Celebrating a Digital Birthday

On march 18, 2009 I created my Twitter account. I was skeptical in the beginning, hence my late adoption, but thankfully I persevered and it has since become an invaluable tool in my life, especially work. Last week was also twitter’s ninth birthday. There have been many key events that have catapulted Twitter onto the world stage, SXSW in 2007, Janis Krums photo of passengers huddled on the wing of a US Airways plane – only moments after the aircraft plunged into the Hudson River. But, as @Jack pointed out in his birthday message, it has been journalists that have been behind much of its success. Twitter has revolutionized global news delivery and consumption. Twitters ability to share events in real-time is unprecedented in human history and has caused governments, corporations and individuals to change their strategy in one way or another due to its powerful ability to change events in real-time. Twitter is testament to our ability to affect change in a world where we seem powerless in the face of speed and complexity. Long live Twitter.

However, is Twitter going to be a victim of its own success? Some of the policies that have been in place since its inception may well need to be revisited, the follower/following ratio for example; is this too restricting after a successful nine years and the amount of people using the platform? Some steps have been taken to protect people from being targeted by cyber bullies which is very welcome. The decision to limit Meercat’s access to the platform? That debate is still going on in the blogosphere.

One of Twitters big business problems seems to be how to attract greater numbers of people to join and, once joined, how to keep them on Twitter. There are no easy solutions to this problem, however, newcomers are faced with what seems at first to be a complex and endless stream of a data which is difficult to navigate. If newcomers could be gently introduced to Twitter by using data analytics from a persons online footprint, their interests, geographic and demographic data for example, a newcomer follow/following ratio and some monitoring, maybe newcomers would have a better experience when joining and Twitter would get more of them to persevere and stay. A simple questionnaire, no more than five questions, when signing up to Twitter and creating a profile could be the starting point. Once a profile has been monitored for a while, suggestions on who to follow and tweets of interest could be recommended individually. Customer experience is vital in our instant gratification world, newcomers to Twitter are having a difficult and complex experience.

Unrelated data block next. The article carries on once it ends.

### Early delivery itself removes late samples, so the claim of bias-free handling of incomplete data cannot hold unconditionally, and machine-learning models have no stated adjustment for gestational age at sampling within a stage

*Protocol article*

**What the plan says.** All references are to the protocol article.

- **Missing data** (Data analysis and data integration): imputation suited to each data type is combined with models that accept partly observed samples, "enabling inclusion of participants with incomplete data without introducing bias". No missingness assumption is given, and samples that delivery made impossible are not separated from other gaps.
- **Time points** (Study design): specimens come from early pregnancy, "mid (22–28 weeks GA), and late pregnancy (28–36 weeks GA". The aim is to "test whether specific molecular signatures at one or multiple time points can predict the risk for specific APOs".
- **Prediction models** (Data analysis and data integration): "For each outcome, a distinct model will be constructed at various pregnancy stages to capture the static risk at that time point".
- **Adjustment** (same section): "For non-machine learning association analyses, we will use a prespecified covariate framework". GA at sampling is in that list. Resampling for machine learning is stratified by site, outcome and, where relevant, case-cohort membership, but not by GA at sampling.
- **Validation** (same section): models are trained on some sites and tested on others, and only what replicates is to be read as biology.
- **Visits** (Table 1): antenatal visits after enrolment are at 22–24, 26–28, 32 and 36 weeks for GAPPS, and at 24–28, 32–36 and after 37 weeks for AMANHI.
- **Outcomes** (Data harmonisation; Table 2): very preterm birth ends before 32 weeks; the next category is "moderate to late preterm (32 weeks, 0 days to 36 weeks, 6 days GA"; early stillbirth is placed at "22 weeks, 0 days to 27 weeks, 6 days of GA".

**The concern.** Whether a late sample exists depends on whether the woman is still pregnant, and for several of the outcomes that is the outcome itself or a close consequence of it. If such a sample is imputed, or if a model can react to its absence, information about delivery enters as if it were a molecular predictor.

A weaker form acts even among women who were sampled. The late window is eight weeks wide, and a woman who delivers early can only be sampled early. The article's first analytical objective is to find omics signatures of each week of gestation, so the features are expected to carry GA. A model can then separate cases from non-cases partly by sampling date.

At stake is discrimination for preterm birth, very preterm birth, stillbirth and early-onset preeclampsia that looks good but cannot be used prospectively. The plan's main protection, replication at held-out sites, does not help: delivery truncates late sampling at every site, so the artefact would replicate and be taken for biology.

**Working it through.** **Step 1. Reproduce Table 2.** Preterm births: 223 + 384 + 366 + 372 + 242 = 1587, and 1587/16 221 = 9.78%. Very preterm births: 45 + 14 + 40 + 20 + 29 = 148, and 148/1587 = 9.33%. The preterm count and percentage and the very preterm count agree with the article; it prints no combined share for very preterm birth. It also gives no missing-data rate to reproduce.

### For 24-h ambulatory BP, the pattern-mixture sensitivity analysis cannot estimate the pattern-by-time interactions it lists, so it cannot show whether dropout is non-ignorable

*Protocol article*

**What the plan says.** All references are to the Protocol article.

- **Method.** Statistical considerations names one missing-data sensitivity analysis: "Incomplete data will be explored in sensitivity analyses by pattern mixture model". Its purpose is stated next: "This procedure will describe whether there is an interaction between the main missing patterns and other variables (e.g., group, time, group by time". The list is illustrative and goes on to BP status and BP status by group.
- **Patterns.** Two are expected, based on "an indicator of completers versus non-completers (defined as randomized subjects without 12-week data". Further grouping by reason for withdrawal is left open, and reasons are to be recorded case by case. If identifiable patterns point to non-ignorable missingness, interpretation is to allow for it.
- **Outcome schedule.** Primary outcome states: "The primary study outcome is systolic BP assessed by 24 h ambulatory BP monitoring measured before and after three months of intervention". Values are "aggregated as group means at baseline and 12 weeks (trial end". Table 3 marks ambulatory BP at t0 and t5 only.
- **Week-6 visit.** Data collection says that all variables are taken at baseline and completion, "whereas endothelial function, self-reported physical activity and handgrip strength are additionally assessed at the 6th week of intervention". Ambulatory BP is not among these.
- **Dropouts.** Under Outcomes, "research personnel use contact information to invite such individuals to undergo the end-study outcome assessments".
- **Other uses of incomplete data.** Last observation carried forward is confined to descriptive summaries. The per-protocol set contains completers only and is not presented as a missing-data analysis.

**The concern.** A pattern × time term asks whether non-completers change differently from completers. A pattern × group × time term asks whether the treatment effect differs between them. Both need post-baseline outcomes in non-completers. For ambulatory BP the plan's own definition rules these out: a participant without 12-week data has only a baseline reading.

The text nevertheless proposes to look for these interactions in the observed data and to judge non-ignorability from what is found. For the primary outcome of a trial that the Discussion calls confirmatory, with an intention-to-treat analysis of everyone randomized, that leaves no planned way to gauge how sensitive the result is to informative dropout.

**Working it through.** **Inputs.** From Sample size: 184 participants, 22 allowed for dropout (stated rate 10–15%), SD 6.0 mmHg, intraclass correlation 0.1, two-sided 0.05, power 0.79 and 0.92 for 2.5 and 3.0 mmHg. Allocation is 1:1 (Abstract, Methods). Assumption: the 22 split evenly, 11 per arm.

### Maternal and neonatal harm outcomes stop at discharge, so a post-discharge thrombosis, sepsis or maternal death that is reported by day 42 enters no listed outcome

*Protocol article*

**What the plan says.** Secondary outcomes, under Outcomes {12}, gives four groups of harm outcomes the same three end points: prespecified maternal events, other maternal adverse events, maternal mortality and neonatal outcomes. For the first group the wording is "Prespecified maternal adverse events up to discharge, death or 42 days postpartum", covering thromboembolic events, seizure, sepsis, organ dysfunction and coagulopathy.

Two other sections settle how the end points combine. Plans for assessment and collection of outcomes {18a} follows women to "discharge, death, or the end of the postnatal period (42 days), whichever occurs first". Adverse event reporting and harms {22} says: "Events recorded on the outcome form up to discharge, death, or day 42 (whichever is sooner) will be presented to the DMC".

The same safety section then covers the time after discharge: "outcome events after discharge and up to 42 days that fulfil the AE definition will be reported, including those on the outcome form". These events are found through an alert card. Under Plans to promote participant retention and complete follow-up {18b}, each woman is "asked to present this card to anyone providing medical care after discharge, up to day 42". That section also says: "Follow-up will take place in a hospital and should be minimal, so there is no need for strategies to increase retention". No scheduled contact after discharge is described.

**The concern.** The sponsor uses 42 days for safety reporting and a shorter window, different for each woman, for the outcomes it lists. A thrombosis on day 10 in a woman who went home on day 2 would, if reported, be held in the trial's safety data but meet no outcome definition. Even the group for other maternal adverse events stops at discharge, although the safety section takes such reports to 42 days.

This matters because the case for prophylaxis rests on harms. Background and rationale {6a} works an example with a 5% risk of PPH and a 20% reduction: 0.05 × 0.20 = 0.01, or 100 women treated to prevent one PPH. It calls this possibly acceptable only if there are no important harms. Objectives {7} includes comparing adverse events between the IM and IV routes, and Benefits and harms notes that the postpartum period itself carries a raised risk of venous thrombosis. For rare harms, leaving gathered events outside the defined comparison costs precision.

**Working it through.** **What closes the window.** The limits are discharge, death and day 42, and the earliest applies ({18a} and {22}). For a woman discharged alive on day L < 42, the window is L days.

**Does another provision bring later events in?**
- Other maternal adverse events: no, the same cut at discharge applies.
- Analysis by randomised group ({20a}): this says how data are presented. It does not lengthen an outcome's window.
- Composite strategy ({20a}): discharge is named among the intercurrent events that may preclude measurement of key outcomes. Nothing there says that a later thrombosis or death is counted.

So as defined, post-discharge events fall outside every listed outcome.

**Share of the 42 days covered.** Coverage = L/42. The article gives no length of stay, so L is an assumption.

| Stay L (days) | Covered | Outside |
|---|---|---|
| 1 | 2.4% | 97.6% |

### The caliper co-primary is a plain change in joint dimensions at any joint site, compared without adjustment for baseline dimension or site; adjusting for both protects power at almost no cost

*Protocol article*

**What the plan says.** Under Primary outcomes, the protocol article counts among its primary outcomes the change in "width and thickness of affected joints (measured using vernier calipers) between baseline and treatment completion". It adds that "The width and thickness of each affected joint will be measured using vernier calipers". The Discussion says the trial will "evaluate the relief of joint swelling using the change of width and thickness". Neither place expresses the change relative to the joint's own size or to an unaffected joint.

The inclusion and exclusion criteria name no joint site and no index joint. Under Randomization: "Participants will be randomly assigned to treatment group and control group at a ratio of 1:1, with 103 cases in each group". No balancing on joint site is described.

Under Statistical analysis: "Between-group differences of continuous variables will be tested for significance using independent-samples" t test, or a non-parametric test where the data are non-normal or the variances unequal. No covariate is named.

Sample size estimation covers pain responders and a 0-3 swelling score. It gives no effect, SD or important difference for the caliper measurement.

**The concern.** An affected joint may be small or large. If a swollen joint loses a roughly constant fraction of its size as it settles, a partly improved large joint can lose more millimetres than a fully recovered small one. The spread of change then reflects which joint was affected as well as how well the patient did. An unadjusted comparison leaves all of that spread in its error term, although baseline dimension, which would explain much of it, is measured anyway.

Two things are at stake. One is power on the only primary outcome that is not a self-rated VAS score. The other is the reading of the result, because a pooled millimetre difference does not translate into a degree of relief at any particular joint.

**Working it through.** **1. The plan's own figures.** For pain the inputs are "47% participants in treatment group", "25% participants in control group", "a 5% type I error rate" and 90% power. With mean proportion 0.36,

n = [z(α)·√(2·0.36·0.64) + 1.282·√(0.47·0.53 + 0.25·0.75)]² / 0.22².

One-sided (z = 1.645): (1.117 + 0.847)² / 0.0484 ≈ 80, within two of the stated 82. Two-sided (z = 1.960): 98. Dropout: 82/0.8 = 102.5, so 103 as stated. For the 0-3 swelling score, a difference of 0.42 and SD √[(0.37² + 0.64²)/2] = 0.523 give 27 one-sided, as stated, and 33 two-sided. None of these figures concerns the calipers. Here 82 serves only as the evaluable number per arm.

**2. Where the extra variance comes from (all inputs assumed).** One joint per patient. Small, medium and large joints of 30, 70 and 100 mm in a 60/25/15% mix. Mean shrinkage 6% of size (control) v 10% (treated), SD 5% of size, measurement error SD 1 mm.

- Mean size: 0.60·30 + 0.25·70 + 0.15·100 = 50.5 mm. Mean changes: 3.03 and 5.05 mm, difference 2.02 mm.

There are also those people and businesses that have been on Twitter for a while but are getting frustrated for one reason or another, some of whom leave. Again, instant gratification rules. One way of attempting to beat the system, as it were, is to buy followers (a definite no-no) or sign up to one of the many services available that unfollows people automatically (not a path I’ve taken). However, trial and error, perseverance and a healthy dose of curiosity work wonders IMHO. Attempting to make shortcuts defeats the objective, it’s much smarter to find your own way of using Twitter. Larry King phones a voice-mail number and his assistant transcribes it into a tweet. Smart.

Twitter is also forming partnerships. IBM is exploiting large troves of data for its business customers via its big-data fire-hose with 6,000 tweets a second, more than half a billion each day. Twitter data is being mined for how much your tweets reveal about you and much, much more.

The future is bright for Twitter, I’ll be continuing my social media journey there, I hope you will too.


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